Later this month, I will turn 63. I am a husband, a father, a brother, and an uncle. I served as an officer in the South African army. I am president of Operation Savannah, a faith-based recovery ministry. I have also committed seven years of my life to the U.S. Environmental Protection Agency (EPA) amalgam rule, including my work with Stephanie Smiles, a program that offers a free software platform for electronic record-keeping.
You'd think that by now I would have learned not to try to tell anyone what to do. Specifically, that includes trying not to tell dental offices battling the effects of COVID-19 what to do about a federal regulation they would rather did not exist. And I'm not only doing that in this article but also informing you of what happens if you do not comply.
The deadline for submission of your one-time compliance report to the control authority in terms of the EPA rule (40 CFR Part 441) is October 12, 2020. Dental offices need to know who their control authority is to get the correct one-time compliance report and who to send it to/where to send it. If you need help identifying or locating your control authority, contact us at Stephanie Smiles.
Simply put, if you do not submit your one-time compliance report by October 12, you are in violation of the EPA amalgam rule. More importantly, you are in violation of a federal pretreatment program and subject to the enforcement provisions of Section 309 of the Clean Water Act (as a note, Section 309 is seven pages of legalese that contains some real teeth to it). Sooner or later (there is no time limit), your control authority will produce a report of all dental offices in its territory that do not have a one-time compliance report on file. At that point, you will have been caught without the proper paperwork submitted.
It really is up to the control authority (federal, state, or local) as to if, when, and how it might enforce the EPA amalgam rule. Three years, the required time for keeping records, gives it plenty of time to pounce.
I have spoken to a number of control authorities to get a sense of their plans for enforcement. They certainly vary across the country. At the highest level, I understand that the EPA considers enforcement a tool to achieve compliance, which could include a multimillion dollar fine to a state for failing to implement the rule effectively. A state could fine an approved pretreatment program for its failings, while a pretreatment program could inspect the dental offices in their territory.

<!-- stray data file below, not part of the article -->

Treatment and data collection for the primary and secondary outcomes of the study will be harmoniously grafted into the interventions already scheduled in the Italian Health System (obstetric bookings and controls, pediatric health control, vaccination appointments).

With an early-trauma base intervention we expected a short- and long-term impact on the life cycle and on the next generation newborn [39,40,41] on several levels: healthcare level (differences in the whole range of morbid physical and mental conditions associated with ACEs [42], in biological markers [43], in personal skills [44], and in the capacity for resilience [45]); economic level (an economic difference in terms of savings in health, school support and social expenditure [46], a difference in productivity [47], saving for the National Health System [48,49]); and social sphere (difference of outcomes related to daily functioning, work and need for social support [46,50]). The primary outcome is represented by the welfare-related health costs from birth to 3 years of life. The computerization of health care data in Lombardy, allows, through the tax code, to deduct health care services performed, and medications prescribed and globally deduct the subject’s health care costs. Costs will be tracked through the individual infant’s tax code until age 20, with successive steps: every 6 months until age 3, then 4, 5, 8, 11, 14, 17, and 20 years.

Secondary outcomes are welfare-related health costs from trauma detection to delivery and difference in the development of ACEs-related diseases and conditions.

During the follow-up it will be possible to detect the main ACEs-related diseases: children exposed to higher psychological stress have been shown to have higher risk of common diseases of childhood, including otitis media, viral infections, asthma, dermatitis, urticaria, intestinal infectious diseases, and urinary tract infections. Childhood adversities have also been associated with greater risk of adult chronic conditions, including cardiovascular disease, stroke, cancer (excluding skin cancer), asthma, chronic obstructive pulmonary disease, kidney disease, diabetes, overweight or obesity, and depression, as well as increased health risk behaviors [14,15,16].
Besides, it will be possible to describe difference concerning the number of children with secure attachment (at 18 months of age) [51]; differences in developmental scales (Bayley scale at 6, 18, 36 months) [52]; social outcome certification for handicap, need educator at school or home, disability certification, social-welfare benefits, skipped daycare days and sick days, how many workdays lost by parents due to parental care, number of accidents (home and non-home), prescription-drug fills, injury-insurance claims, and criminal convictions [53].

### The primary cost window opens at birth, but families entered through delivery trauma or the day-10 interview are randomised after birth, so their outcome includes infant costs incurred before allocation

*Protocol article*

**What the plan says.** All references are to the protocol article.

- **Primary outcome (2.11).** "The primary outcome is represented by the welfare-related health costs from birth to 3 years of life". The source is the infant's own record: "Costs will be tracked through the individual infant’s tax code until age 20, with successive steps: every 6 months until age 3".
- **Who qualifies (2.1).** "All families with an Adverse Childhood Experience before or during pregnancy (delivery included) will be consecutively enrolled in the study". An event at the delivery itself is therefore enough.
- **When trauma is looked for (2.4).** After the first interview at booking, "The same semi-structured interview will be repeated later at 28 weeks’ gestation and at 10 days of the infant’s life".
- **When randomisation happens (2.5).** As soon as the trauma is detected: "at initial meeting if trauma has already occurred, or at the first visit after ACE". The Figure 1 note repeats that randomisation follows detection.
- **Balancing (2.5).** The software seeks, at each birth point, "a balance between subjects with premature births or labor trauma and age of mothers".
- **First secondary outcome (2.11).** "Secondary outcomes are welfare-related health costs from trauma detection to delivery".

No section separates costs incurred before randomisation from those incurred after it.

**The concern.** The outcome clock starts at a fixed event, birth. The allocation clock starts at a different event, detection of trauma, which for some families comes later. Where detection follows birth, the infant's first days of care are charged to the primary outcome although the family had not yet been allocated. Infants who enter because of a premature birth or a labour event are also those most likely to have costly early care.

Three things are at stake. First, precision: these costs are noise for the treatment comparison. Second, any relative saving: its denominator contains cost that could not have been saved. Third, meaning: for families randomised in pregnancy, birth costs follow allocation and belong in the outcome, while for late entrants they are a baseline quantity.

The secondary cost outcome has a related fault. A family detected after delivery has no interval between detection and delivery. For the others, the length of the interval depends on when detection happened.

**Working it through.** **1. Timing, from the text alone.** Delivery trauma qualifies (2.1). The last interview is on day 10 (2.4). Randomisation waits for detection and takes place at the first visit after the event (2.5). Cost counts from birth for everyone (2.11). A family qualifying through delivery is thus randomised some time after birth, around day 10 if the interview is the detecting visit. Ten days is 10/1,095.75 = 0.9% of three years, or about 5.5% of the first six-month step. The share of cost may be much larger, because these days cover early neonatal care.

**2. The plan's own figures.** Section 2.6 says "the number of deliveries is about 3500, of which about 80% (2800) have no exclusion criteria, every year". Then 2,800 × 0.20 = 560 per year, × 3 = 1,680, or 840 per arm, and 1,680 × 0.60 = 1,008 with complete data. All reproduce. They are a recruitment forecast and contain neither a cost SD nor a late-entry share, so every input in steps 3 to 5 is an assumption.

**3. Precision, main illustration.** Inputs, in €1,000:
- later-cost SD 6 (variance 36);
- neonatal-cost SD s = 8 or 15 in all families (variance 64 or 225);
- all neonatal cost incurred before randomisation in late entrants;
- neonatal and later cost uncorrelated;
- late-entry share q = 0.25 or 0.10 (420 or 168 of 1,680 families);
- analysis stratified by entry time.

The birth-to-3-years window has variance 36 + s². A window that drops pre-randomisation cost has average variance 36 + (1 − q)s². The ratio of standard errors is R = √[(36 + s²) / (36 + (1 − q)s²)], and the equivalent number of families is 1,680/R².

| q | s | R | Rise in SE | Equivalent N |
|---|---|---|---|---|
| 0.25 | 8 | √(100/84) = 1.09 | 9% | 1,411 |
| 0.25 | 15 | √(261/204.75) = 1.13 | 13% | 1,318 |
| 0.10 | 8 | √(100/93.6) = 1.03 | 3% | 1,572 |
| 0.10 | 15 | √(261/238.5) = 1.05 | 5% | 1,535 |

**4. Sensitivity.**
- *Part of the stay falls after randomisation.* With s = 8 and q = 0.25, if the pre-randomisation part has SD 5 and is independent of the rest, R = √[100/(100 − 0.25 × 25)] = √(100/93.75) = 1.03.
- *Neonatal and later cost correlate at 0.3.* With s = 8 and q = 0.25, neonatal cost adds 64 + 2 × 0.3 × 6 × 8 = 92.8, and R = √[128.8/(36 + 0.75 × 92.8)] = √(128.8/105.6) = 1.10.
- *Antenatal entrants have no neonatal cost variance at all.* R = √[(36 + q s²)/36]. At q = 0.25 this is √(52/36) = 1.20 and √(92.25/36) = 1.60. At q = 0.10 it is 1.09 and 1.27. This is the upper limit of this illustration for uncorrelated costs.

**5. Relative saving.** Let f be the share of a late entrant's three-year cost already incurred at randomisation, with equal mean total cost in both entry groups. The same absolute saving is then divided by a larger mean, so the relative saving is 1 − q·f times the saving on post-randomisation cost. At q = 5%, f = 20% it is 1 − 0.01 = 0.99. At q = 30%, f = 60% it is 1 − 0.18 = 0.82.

I urge all dental offices to know what they are required to do to be in compliance, including the obvious requirement to submit their one-time compliance report. To follow the best management practices (BMPs), do inspections, recycle a container, dispose of amalgam mercury, and keep prescribed records. I strongly encourage everyone to pay attention to Section E of the one-time compliance report. It is a criminal offense to make a knowingly false federal declaration. Let me repeat: It's a criminal offense.
I wish all dental offices would comply in full because they hate the idea of mercury being discharged into the environment. However, I know there are times when finances are a bigger motivator. With that in mind, I urge every dental office to know the possible costs of failing to comply. One control authority might choose not to enforce and another might send a 30-day notice to comply, while others are permitted to go after your wallet. The starting fine can be as low as $100, while Section 309 has the amount of $2,500 per day with maximums. If your control authority determines that you have made a knowing false declaration, you could be liable for jail time and a fine not to exceed $25,000 per day of the offense. There is a difference between unintentional, knowingly, and knowingly false. Please remember that I am only the messenger. It is all in Section 309 of the Clean Water Act.
Compliance with this rule is actually quite easy. You have already installed your amalgam separator. The one-time compliance report must be done, but the weekly activities and record-keeping need to be followed more stringently. However, these are tasks that most offices are doing most the time.
There are some risks in life that are worth taking. There are other situations, like this one, where I believe it simply does not make sense to take the risk.
Alexander (Alex) Bischoff is president of Operation Savannah, a 501(c)(3) nonprofit that provides education to veterans and parents battling post-traumatic stress disorder. In 2014, Stephanie Smiles was formed with the mission of using the internet to educate and equip the dental industry, including to support dental offices in complying with the EPA amalgam rule.
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